British Airways has admitted it made a mistake when it advised passengers flights were cancelled, and told them to book new ones.
Passengers have described “confusion” as cancelled flights were reinstated, but only after some of them rebooked.
BA apologised for any concern caused and said the email was an “error”.
“We are getting in touch with all those customers this afternoon to clarify that their flight will go ahead as planned,” a spokesman said.
“We are sorry for any confusion and inconvenience this has caused.”
He encouraged anyone who had spent money on new flights to get in touch. “We will deal with each case on an individual basis,” he added.
The airline announced that pilots would strike on 9, 10 and 27 September.
But on Saturday it told some passengers with flights between the 8th and 12th that their flights had been cancelled, and they should rebook or seek a refund.
Josh Sullivan, 27, from Trowbridge, had been due to fly with BA back to London on 8 September from his stag do in Prague.
He said his best man, who organised the flights, bought another pair of flights from RyanAir for £180 when he was emailed to say the flight had been cancelled.
BA has now informed him the flight has not been cancelled.
“The fact that they’ve un-cancelled it, we went through all this aggro today for no reason – and now I have two flights back from Prague and we’re £180 out of pocket,” Mr Sullivan said.
“It’s a complete mess,” he added.
BA explained there could still be some disruption to flights on 8, 11, and 12 September.
“Airlines have a very complex operation and during times of widespread disruption, there can be knock-on effect onto flights on other days,” BA said.
It added: “We are doing absolutely everything we can to prevent this unfair action from taking place and ruining our customers’ travel plans.”
BA says it carries 145,000 customers every day – with a fleet of more than 280 aircraft – and a BA plane takes off from somewhere in the world every 90 seconds.
Passengers described “utter confusion” on social media on Saturday.
Some said they had made alternative travel arrangements after being unable to get through to BA’s customer services.
Josie Simpson told the BBC she called the airline 67 times to try to rebook a family holiday to Florida.
“We don’t know whether we’ve lost the entire holiday,” she said.
“It took us months to book, 18 months to save to pay for it… and it could all just be gone.”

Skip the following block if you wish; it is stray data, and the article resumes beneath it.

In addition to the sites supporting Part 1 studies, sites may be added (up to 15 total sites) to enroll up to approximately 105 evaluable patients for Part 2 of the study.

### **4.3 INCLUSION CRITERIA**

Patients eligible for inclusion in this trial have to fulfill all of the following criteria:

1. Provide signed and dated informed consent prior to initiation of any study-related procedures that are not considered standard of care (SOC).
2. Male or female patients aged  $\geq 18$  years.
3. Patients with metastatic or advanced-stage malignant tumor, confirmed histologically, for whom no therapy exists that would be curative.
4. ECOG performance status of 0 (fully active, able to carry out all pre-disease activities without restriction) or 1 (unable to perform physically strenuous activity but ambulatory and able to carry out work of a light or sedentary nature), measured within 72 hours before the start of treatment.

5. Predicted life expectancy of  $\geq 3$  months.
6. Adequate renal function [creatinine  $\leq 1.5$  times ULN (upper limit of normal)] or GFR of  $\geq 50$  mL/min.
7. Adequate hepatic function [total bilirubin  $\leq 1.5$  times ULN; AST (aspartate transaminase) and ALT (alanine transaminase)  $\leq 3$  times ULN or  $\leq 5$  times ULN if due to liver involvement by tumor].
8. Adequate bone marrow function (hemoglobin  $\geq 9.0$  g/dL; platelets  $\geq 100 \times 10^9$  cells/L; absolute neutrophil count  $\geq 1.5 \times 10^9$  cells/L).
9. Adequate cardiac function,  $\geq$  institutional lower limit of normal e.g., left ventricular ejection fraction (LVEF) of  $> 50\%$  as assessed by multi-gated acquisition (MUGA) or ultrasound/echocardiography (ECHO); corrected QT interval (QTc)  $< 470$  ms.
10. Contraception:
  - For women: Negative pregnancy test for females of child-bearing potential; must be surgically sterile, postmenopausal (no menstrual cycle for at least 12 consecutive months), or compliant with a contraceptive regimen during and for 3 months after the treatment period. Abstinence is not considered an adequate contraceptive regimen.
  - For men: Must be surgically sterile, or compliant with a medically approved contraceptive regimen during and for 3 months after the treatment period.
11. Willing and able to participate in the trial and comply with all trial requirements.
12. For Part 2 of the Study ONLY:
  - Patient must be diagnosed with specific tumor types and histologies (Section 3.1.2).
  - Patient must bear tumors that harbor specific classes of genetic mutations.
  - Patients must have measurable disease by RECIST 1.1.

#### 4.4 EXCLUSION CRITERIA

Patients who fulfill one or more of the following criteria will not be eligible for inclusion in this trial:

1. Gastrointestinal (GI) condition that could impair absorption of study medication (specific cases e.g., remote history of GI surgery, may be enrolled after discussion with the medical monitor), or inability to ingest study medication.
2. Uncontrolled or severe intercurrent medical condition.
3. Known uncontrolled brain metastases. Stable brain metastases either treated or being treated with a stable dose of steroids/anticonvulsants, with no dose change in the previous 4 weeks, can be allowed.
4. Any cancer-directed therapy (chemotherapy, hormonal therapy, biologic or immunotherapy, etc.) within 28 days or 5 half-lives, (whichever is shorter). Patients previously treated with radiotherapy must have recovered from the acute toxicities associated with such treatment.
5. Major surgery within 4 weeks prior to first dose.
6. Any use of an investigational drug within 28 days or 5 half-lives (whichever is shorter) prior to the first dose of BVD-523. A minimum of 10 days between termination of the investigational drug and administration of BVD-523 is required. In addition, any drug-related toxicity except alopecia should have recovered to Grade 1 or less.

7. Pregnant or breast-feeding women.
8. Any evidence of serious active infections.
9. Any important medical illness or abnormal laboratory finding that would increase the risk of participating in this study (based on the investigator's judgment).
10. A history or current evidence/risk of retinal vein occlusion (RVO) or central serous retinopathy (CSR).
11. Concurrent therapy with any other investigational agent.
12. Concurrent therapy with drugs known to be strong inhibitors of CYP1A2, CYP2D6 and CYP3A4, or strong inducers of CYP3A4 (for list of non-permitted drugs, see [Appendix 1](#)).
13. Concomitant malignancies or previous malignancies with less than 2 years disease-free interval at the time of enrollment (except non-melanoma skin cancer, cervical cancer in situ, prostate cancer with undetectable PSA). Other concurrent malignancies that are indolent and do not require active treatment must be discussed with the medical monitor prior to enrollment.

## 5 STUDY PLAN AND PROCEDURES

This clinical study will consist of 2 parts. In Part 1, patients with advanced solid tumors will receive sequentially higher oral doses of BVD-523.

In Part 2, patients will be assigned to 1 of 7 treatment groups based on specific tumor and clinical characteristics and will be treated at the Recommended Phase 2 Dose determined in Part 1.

The airline is not expected to release details on how many people had been affected by the erroneous email.
Jonathan Greatorex, from Wrexham, bought new flights back from Marseille after spending “all day” trying to get through to customer services.
“The other flights are getting filled up, so I spent £600 booking alternate flights, only to get this email [explaining the error],” he said.
“I understand that the industrial action is outside of their control, however the complete omnishambles surely must rest firmly at their feet,” he said.
“It’s a complete and utter waste of money. I am absolutely furious,” he added.
BA’s Twitter feed was inundated with messages from frustrated customers, with some saying their cancelled flights were still on sale.
In response to one customer, BA said some flights before and after the strike were “still subject to disruption due to operational reasons, including crew rostering and positioning of aircraft”.
Travel expert Simon Calder said two days of strikes had turned into five successive days of cancellations because BA would not send a flight to, for example, Hong Kong, if a pilot was going to go on strike the next day.
He also said BA has to find customers “an alternative flight on the same day if it possibly can, even if it means buying you a ticket on another airline”.
If you are delayed overnight, he said BA has to pay for a hotel and meals.
He added: “The worst thing you can do is take a full refund because then you will be buying another ticket yourself and that could well cost more.”
The British Airline Pilots Association (Balpa) said on Friday the strikes were a “last resort” born out of “enormous frustration” with airline management.
Pilots have rejected a pay increase worth 11.5% over three years, which the airline put forward in July.
What can I claim if my flight has been affected by the strikes?
BA advice says you can request a full refund, rebook your flight for another time in the next 355 days, or use the value of your fare to fly to a different destination.
If your flight has been cancelled because airline staff are striking, the the Civil Aviation Authority said, then this would be considered within the airline’s control, and therefore you have a legal right to either:
- A full refund, and this includes flights in the same journey that might be from a different airline (for example, an onward or return flight)
- A replacement flight to get to your destination
- Or, if you are part way through your journey and don’t want a replacement flight, you are entitled to a flight back to the airport you originally departed from
In some cases, passengers may be entitled to additional cash compensation for the inconvenience – but only if you receive notice that your flight is affected less than 14 days before departure.